Huntington is very concerned about the reputation of nativism. He wishes to rescue it from misunderstanding. "The term 'nativism,'" he writes, "has acquired pejorative connotations among denationalized elites on the assumption that it is wrong vigorously to defend one's 'native' culture and identity and to maintain their purity against foreign influences." Of course, where American culture is concerned, "purity" is an exceedingly odd concept. Exactly who and what are pure?

Huntington claims that he is using "nativism" in only a "neutral" sense, to mean "intense opposition to an internal minority on the ground of its foreign (i.e., 'un-American') connections" (here he is quoting Higham). He insists that "white nativism of this sort should not be confused with extremist fringe groups" such as the Ku Klux Klan. And he asks: "If blacks and Hispanics organize and lobby for special government-sponsored privileges, why not whites? If the National Association for the Advancement of Colored People and La Raza are legitimate organizations, why not a national organization to promote white interests?"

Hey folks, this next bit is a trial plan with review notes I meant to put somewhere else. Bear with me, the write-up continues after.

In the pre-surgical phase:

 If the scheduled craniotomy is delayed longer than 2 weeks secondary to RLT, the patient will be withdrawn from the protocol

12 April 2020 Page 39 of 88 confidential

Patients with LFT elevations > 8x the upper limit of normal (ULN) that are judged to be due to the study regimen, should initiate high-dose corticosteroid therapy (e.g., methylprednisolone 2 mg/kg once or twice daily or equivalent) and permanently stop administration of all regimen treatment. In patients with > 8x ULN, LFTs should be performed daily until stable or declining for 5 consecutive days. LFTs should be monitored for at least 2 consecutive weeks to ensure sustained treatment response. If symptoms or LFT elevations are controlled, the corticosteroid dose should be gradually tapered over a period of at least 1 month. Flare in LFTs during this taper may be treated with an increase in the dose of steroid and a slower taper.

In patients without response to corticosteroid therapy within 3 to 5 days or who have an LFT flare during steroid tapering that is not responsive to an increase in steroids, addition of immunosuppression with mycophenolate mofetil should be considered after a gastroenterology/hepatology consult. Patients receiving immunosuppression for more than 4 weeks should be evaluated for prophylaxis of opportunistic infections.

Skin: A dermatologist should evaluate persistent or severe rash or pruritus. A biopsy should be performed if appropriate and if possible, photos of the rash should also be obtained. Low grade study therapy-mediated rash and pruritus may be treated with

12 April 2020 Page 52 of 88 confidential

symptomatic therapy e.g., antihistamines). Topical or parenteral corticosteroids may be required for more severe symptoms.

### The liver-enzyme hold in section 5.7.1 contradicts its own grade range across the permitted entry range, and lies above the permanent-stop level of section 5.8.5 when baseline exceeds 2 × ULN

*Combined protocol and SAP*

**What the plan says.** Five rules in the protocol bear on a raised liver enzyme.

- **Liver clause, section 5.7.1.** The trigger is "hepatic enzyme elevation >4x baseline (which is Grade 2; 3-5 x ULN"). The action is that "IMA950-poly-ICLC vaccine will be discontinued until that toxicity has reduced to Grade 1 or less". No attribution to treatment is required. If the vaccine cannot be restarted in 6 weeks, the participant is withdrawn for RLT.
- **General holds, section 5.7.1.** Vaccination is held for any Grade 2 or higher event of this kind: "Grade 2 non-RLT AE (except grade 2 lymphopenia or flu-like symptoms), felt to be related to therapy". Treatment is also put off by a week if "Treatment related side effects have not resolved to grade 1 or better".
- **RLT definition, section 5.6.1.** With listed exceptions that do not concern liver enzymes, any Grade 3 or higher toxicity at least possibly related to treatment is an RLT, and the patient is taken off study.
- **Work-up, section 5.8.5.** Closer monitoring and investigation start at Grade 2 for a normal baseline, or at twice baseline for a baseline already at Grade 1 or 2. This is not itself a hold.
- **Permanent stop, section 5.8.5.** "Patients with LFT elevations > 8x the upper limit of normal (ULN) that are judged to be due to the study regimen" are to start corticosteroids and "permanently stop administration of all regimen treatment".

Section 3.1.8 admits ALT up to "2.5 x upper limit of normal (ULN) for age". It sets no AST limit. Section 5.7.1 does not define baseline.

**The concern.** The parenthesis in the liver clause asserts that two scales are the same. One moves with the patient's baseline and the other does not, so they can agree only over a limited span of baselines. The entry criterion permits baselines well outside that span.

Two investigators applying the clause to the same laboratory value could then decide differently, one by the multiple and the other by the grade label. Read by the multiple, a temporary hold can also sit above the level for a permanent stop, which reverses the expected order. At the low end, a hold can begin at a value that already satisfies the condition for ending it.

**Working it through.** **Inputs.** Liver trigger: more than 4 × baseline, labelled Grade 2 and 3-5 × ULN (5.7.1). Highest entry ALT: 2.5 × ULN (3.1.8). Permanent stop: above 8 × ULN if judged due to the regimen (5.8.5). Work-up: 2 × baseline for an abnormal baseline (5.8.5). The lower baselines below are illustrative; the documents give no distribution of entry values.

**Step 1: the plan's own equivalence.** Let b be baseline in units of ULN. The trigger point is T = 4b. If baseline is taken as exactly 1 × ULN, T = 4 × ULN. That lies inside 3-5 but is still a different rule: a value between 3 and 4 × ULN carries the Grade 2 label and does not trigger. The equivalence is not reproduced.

Although much of this discussion seems clearly to welcome a nativist movement as legitimate, it is phrased to preserve deniability, and it perfectly epitomizes Huntington's disingenuousness. While doing his best to make nativism appear legitimate, he does not endorse it. He merely conjures it up as a possibility, as if to warn our "denationalized" elites about the dangers of continuing to support "special privileges" for minorities. Huntington's populist posturing about global business has the same disingenuous feel. If he genuinely believes that global companies are guilty of betraying America, what does he propose to do about it? He doesn't say.